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Thread: Thinning?

  1. #1
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    Thinning?

    Hey guys I just recieved a mario gyuto and it one of the older ones I think it doesent have a makers mark and its quite a work horse not like the thinner ones hes making now. It feels nice in hand but I also feels slightly heavy but very well balanced. I sharpened it the other day and got it to a nice sharp edge and it enters food nicely and haas very little stiction but it just feel different to my other knives when I cut it doesent feel as sharp even though it should and it is. When I cut with my masamoto ks, kono hd, martell, or tanaka ironwood it feels kind of like it just drops through better without any effort where as this knife takes a bit more effort to cut but it also has little to no stiction and cuts very well it just feels odd. Its alot thicker behind the edge than most of my knives. So my question is should I thin this knife alot or is it just the geometry of the knife and how its meant to feel? I havent taken it into pro kitchen yet and used it alot so ill probly do that first. What do you guys think. Sorry if I explained it weirdly. Here is a choil shot sorry for the phone pics[IMG][/IMG]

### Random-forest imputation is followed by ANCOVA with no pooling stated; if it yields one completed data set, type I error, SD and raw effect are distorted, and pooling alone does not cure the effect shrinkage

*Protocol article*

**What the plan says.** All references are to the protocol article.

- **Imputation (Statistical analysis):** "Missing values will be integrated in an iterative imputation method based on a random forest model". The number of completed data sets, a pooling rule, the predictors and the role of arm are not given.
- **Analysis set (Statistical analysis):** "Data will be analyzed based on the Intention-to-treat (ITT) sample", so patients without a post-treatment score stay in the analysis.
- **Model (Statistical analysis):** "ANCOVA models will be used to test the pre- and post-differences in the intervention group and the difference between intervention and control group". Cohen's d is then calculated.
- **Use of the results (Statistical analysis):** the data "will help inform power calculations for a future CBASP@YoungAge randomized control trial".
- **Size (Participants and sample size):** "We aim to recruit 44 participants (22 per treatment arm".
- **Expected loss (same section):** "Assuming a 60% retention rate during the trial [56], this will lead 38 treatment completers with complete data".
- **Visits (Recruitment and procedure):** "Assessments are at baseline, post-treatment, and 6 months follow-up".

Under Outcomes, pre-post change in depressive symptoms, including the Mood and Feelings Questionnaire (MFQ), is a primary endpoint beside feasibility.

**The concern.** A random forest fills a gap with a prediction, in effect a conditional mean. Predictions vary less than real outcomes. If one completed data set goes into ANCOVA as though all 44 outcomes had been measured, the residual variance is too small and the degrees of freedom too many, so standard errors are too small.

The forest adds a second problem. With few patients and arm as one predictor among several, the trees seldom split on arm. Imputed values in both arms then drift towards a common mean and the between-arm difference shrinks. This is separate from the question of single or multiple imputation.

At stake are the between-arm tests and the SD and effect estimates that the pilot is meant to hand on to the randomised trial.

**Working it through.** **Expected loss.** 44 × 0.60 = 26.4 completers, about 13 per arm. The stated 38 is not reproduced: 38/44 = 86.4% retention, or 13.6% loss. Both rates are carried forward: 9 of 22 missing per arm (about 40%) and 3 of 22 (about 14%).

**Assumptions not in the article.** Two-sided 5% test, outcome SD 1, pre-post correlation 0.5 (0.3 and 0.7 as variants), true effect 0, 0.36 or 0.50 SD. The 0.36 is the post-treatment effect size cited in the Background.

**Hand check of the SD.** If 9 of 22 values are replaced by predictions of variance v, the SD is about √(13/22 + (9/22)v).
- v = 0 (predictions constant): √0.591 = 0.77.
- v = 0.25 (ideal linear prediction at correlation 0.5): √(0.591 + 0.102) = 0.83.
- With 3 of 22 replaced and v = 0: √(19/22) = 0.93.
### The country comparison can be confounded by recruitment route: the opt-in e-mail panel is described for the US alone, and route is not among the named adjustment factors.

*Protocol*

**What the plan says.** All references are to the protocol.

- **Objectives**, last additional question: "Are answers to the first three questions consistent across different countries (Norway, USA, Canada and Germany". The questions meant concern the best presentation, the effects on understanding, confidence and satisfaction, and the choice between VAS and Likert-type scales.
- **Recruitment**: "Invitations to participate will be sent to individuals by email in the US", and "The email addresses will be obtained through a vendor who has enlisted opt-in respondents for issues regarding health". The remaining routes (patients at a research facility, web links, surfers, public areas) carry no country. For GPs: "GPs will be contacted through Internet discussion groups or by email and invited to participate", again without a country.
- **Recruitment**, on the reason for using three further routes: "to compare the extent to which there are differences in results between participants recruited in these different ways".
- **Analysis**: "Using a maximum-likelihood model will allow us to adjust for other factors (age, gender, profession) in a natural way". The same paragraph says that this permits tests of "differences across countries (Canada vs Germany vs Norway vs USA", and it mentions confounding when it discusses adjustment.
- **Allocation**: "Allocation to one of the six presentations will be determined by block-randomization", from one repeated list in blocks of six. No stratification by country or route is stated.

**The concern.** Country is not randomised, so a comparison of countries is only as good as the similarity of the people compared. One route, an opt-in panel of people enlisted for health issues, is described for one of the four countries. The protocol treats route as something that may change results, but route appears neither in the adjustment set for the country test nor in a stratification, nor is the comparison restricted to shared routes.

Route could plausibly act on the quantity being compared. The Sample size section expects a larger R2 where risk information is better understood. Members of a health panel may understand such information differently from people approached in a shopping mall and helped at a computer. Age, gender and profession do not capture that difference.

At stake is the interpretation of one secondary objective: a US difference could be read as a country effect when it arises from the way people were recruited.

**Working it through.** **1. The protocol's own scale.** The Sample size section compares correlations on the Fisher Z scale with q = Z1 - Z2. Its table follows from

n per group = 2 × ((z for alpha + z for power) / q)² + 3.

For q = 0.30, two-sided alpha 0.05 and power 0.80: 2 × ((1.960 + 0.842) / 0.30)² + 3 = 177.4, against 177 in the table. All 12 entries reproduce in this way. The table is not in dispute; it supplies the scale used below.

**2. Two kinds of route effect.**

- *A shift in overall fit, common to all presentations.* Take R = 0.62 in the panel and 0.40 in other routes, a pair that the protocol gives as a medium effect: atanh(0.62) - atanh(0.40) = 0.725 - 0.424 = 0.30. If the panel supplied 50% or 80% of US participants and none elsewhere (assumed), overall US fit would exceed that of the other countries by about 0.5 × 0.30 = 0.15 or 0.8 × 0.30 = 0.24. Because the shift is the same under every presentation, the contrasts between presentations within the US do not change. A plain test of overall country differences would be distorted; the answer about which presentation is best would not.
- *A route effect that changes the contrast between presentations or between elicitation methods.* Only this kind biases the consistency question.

2. #2
    Senior Member Chuckles's Avatar
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    First of all. What is that handle made out of that you got a reflection like that?

    Mario's pre makers mark blades carry a lot of convexity all the way to the tip. I think a lot of other knives flatten out in the tip area because sticking is naturally decreased due to a reduced blade height. As a result I have found the pre makers mark knives to be biased to pull cutting. This point was illustrated well lately when myself and another forum member were testing a wide range of knives on butternut squash dice. With ever other knife he used a push cut exlusively. When he switched to the pre makers mark Mario he switched to a pull cut almost immediatly without making a deliberate decision to do so, it just naturally happened. I am naturally inclined to default to a pull cut and even my vertical cuts on onion dice and jullienne onion has a bit of a pull to it so it is an ideal knife for me. It has a lot of character and as you stated the release is amazing but it does not have the universal broad range market appeal that his current grind offers.